Nadine Heredia

nadine heredia

Nadine Heredia is the former first lady of Peru as wife of former President Ollanta Humala, and president of the center-left Peruvian Nationalist Party.

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Heredia was born in Lima on May 25, 1976 to parents from the rural Paucar del Sara Sara province of Ayacucho. She graduated with a bachelor’s degree in communications from the University of Lima, where she sang in the school’s choir. She then completed her master’s degree in sociology at the Pontifical Catholic University of Peru.

In 1999 when Heredia was 21 years old, she married Ollanta Humala. Nadine is a first cousin of Humala’s mother, Elena Tasso. After Ollanta retired from the military, he studied international law at the Paris-Sorbonne University while Heredia obtained a doctorate in political science.

In 2005, Heredia and Humala cofounded the Peruvian Nationalist Party. In 2006, Humala launched his first presidential campaign as a left-wing candidate, which he lost to Alan Garcia.

In 2009, Peruvian newspapers published articles showing that Heredia received significant payments from Venezuelan newspapers, companies and NGOs. The controversy fueled the widely-held belief that Ollanta’s campaign was funded by Hugo Chavez.

In 2010, Humala and Heredia formed Peru Wins, an alliance of the Peruvian Nationalist Party with other left-of-center political parties. Humala moved to the right to occupy a center-left position friendlier to business interests. In 2011 Humala, defeated Keiko Fujimori to become President of Peru. Heredia became first lady and continued her roles in the Peruvian Nationalist Party and Peru Wins political parties.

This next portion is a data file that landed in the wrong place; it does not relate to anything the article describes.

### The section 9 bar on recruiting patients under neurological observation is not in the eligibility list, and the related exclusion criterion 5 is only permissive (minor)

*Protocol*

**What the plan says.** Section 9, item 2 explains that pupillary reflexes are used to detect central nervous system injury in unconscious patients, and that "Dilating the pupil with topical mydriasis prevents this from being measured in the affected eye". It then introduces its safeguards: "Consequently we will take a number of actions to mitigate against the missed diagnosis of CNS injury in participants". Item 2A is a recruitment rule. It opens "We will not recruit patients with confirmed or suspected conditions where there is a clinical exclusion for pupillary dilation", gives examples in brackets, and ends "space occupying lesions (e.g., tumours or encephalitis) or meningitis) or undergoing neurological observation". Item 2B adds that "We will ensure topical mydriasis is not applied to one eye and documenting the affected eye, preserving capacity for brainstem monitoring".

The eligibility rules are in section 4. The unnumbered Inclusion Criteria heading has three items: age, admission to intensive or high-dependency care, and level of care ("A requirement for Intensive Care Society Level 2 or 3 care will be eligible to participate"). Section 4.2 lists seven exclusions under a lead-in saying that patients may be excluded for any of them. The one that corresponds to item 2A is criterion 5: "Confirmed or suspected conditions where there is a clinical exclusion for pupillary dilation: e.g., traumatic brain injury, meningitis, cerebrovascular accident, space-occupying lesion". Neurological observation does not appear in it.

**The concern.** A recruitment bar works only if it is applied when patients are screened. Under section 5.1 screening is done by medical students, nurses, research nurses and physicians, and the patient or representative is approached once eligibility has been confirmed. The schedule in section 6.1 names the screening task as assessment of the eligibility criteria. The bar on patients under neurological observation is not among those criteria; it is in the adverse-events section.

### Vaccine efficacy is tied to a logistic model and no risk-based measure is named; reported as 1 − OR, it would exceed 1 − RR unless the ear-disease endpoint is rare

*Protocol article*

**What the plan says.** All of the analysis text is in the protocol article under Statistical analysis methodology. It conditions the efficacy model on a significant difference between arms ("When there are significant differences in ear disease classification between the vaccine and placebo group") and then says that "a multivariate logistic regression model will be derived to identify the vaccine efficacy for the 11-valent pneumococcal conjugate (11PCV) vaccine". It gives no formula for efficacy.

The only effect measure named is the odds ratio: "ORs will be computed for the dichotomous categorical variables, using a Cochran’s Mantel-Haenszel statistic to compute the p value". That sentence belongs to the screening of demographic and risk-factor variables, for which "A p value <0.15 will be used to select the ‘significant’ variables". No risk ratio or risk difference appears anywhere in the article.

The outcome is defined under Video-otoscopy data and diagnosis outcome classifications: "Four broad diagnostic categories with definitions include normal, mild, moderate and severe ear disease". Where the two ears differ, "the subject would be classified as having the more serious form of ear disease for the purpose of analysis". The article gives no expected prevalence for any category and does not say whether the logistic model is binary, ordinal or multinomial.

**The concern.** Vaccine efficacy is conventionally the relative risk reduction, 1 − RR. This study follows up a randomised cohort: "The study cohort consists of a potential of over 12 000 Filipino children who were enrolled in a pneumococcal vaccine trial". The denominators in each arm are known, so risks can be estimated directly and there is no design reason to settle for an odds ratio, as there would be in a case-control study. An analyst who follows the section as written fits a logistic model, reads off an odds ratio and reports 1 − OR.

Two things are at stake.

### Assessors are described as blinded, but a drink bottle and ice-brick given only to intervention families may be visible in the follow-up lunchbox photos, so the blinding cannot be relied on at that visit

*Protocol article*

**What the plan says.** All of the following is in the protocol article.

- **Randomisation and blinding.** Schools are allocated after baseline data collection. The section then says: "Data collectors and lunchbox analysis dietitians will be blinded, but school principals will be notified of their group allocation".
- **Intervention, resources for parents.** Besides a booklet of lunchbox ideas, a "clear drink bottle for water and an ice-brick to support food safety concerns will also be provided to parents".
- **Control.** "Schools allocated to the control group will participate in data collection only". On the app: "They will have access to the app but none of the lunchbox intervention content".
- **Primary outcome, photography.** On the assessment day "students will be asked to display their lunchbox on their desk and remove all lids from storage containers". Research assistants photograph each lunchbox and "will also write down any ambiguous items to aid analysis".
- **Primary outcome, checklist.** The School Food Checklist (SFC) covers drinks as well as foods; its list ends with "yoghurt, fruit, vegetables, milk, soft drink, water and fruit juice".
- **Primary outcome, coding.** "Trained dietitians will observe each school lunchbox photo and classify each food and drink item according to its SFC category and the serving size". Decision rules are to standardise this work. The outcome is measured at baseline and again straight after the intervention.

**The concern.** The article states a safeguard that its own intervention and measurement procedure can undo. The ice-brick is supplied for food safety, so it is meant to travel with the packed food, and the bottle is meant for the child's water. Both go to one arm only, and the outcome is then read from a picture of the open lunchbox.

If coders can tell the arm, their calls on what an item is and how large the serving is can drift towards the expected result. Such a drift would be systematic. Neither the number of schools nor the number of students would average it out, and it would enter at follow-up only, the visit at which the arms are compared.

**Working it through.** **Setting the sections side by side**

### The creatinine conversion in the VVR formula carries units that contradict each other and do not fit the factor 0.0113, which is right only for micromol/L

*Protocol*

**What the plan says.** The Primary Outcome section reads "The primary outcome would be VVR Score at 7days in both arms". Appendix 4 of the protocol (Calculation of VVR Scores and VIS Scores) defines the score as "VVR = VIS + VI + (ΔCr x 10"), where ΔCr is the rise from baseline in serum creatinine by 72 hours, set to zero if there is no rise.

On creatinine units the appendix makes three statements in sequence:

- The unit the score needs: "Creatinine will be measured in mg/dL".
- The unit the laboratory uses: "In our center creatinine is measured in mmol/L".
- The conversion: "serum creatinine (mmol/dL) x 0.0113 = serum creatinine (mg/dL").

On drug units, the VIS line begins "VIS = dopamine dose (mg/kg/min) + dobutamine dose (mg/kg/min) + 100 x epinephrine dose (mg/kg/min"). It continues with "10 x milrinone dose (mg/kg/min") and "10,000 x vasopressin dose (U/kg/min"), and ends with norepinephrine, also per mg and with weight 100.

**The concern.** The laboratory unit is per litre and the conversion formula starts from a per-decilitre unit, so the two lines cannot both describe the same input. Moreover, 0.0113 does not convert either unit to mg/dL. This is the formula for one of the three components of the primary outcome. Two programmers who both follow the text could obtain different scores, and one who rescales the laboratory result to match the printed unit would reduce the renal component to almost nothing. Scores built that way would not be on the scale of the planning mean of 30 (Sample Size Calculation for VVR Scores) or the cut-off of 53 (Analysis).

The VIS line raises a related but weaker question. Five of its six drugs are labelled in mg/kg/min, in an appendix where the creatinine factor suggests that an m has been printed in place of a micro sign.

Nadine Heredia has been compared to Hillary Clinton and Cristina Fernandez for her active role in politics. A popular presence on television and at rallies, she is sometimes referred to as “La Presidenta.” WikiLeaks released cables quoting former U.S. ambassador Peter McKinley as saying Heredia is “reputedly the radical political brains behind Humala.”

The Peruvian Constitution prohibits presidents from running for consecutive terms. Political experts believe Nadine Heredia would run in 2016 to continue their party’s policies. However another constitutional provision prohibits immediate family members of a sitting president from running. That provision is being examined by congress and the electoral court. If it is overturned, Nadine Heredia will be eligible to run for president in 2016.

In late 2014 and early 2015, several allegations of corruption and money laundering surfaced against Nadine Heredia and her brother. The seriousness and quantity of the charges has eroded her public support, which had historically been higher than her husband’s. Approval ratings for Nadine Heredia fell below Ollanta Humala, the least popular president in Latin America, for the first time in February 2015.

In addition to her roles in Peruvian politics, Nadine Heredia is a Special Ambassador for the Food and Agriculture Organization of the United Nations. Heredia and Humala have three children.